i wonder though. why did the school need a relief History teacher in the first place? perhaps it’s cos some teacher went on reservist/child birth/sick leave. and if that teacher is back, then again, no need for relief teacher anymore.

    we were told to be careful about what we say in the public domain. if we want to write into the Forum pages, must get clearance from higher authorities (exactly who, i can’t remember…).

    so… many other possible reasons for the sacking of Alfin Sa’at. need not be the one that is insinuated by so many in the Singaporean blogosphere.

    in fact, it is more common sensical to think that it is something rather more innocent than a reaction to Alfin’s inclinations/views. i mean… if that were the case, why was he hired in the first place? all these checks are done before MOE hires the person. further, it doesn’t really take much to find out abotu Alfin’s political views, activists involvement, etc. at least far easier than some of the other checks that MOE does on less known personalities (i.e. police checks, etc). ergo, Alfin Sa’at’s sacking must have been a result of what he did after he got hired.

    thus, applying Occam’s razor, it is far easier to think of a less conspiratorial reason for Alfin Sa’at’s sacking. though MOE still deserves to be blasted for giving stupid templatised responses.

  14. Akikonomu said

    Hi Rench00,

    There was a rather interesting, if flawed discussion between Alfian and myself on Blogger Samurai, and it seems this is the reason why he really feels this has nothing to do with his blog, and everything to do with his sexuality, and a campaign against homosexual candidates by MOE:

    “A 20-year old has just written in to me to inform me that MOE has withdrawn their offer of a place for him in NIE, because during the MOE medical checkup it was revealed that he had declared 302 in the army. MOE’s reason for the rejection was that he was ‘medically unfit’ to be a teacher. The boy has no pre-existing medical condition. The withdrawal of offer was made in the first week of June, after the application deadline for the universities have closed. The boy does not know now what to do now, especially since term is starting soon.”

    I’ve reproduced his quote here for the sake of furthering the discussion in an open and honest manner, even though none of us here, including myself, have the great fortune and honour of meeting Alfian in person…

  15. CZX said

    To be fair to Alfian I don’t think he’s ever said this issue is exclusively about his sexuality. To foreground this quote is to be rather disingenous about subverting the issue everyone on the blogosphere is trying to address, the question of transparency, into a debate about Alfian’s personality.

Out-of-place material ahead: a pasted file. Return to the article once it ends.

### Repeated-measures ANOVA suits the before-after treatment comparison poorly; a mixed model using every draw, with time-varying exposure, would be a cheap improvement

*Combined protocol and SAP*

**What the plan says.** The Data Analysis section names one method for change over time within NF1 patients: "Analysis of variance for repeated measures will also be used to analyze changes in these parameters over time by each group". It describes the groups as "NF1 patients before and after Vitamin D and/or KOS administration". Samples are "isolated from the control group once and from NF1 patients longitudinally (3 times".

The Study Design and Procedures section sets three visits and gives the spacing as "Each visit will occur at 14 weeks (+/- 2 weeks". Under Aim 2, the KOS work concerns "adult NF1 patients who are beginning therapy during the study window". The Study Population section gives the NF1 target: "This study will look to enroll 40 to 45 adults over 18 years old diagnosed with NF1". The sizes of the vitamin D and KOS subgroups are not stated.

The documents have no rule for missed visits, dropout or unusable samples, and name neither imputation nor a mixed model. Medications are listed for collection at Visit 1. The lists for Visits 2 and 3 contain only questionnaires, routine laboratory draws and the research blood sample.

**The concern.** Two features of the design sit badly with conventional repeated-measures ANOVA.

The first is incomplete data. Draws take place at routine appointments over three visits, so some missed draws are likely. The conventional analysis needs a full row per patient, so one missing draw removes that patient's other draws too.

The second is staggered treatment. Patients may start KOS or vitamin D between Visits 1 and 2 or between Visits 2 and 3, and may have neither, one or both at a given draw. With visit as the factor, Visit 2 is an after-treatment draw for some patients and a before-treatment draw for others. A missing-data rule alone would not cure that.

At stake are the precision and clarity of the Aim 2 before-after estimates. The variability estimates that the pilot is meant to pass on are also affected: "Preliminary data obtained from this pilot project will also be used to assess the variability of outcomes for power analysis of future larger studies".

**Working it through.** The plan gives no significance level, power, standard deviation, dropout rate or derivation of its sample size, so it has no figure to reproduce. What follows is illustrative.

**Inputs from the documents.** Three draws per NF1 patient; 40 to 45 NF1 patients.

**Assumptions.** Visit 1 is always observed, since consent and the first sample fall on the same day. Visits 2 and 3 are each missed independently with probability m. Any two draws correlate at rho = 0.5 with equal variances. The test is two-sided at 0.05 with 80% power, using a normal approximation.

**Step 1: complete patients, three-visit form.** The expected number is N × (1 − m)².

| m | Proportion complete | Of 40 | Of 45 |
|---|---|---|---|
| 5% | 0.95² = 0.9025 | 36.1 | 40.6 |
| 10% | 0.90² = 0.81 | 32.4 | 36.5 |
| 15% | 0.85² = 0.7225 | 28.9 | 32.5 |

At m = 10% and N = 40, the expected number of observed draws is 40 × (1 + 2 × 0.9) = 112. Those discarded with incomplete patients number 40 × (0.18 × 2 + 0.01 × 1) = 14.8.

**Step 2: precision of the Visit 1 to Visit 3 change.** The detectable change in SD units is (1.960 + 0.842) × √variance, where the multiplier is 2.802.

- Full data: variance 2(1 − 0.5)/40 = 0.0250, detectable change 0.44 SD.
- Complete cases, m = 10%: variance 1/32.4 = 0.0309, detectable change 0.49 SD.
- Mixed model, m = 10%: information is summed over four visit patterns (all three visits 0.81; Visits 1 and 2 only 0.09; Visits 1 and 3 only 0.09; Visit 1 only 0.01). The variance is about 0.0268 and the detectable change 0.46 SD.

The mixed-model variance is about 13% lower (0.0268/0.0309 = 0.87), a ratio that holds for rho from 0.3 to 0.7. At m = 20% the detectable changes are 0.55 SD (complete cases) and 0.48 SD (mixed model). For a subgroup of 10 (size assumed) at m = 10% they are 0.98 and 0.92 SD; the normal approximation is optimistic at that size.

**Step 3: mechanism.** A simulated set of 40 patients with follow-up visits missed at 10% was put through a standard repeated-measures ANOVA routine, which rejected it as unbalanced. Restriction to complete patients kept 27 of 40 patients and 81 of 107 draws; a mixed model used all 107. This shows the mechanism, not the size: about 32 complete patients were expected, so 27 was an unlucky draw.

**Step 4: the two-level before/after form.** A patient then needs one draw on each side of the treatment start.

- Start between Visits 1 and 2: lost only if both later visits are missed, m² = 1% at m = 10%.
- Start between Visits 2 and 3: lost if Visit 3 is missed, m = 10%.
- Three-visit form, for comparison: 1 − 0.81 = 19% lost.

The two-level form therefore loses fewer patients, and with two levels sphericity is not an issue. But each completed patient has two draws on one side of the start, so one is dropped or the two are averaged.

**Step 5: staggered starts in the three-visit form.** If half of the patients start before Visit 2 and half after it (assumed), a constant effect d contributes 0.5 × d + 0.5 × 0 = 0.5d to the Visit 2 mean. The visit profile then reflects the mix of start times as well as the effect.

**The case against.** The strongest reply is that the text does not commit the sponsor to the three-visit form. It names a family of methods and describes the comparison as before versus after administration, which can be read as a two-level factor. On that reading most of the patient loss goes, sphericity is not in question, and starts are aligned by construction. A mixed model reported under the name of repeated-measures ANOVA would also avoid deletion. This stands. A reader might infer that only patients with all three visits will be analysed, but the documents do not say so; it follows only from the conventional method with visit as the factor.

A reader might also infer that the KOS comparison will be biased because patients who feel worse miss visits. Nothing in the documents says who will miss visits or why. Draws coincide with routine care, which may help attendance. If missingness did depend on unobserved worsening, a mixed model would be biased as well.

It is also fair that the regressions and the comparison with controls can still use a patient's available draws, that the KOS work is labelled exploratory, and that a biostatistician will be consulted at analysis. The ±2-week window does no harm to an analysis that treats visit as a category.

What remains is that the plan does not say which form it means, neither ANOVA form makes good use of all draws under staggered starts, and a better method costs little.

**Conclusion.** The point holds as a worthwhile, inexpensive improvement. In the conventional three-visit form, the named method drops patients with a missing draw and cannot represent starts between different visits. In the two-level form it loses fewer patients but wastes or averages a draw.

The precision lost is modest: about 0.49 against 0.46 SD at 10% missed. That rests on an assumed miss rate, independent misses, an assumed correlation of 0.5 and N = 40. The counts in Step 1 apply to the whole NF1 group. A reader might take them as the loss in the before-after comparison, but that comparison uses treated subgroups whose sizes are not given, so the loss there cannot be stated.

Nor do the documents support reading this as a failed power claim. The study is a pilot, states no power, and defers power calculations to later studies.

I also don’t see how him highlighting the plight of this 20 year old amounts to him claiming there’s a ‘campaign against homosexual candidates by MOE’. The hyperbole seems unwarrented.

  16. Deutsche said

    So much about trying to attract the ‘Pink’ dollar. So much about promoting and introducing arts from all over to Singapore. Load of crap I must say. This is a case of paranoia in our system where artistic Singaporeans will end up criticizing from abroad. Too bad this is one of the few rare cases for a rare breed of gifted young thinkers who has the potential to reach to an international audience without being stationed abroad. What a unique place we are in don’t you think?

  17. […] Surf to name a few have covered more ground in issues like the Wee Shu Min incident, the Pay Hike, Alfian’s dissmissal and so on. Even the recent arrest of Basheer has been analysed by the hardworking […]

  18. ganchau said

    Now we have a shortage of teachers and this has to happen!!

    I had signed up as a relief teacher since I left teaching some years ago due to the strain on my vocal chords.

    However, now I am doing extremely well in my real estate work, and have to turn down requests to teach part time. I feel bad each time staff called me up to request me to teach and I have to turn them down.

    I would appeal that everyone who loves to teach be given a chance, albeit his political, philosophical or religious inclination.

    I have loved teaching from young. Right now, in real estate I am still doing some kind of teaching…. training my new recruits how to sell/rent properties:-)

    Long before the government says we are to work till 70, I have already planned to work till I drop for I am one of those who cannot sit still. At 53 years 6 months and 13 days old, I have been inundated with job offers as a chef, tour guide, tutor and trainer. To me work is no longer work when it is fun; it is like basking in the sun! Let us encourage and make full use of every talent we have in this little dot on the world map. Let us not stifle any hearbeat, for every heartbeat is precious and let our hearts beat for the continual progress of our nation.

  19. […] Stark in Uncategorized. trackback Just recently there was an uproar in the blogosphere regarding Alfian’s Saat dismissal from his position as a relief teacher in a secondary school. Basically there were three […]

  20. Boo Jun Feng said

    I guess one would have to search one’s conscience, instead of blurting out everything and cause such a fiasco that even Eunice who has seemingly nothing to talk about actually highlighted this issue.

    Indeed, there are teachers in the teaching profession who are gay, but they are discreet and are professional.

    Perhaps our esteemed Alfian is too loud, proud and happy about his sexuality…well, the initiated should know what i mean.

    Just visit play on a sunday…

  21. […] has lost his job but if he has, I am going to have an EXTREMELY unfavourable opinion of MOE. One Alfian Sa’at incident is quite enough. Let’s see what MOE and/or RI has to say about the issue. Then again, […]

  22. Boo Junfeng said

    Oh wow.. just realised someone posted a comment using my name. how can lidat.. tsk tsk tsk.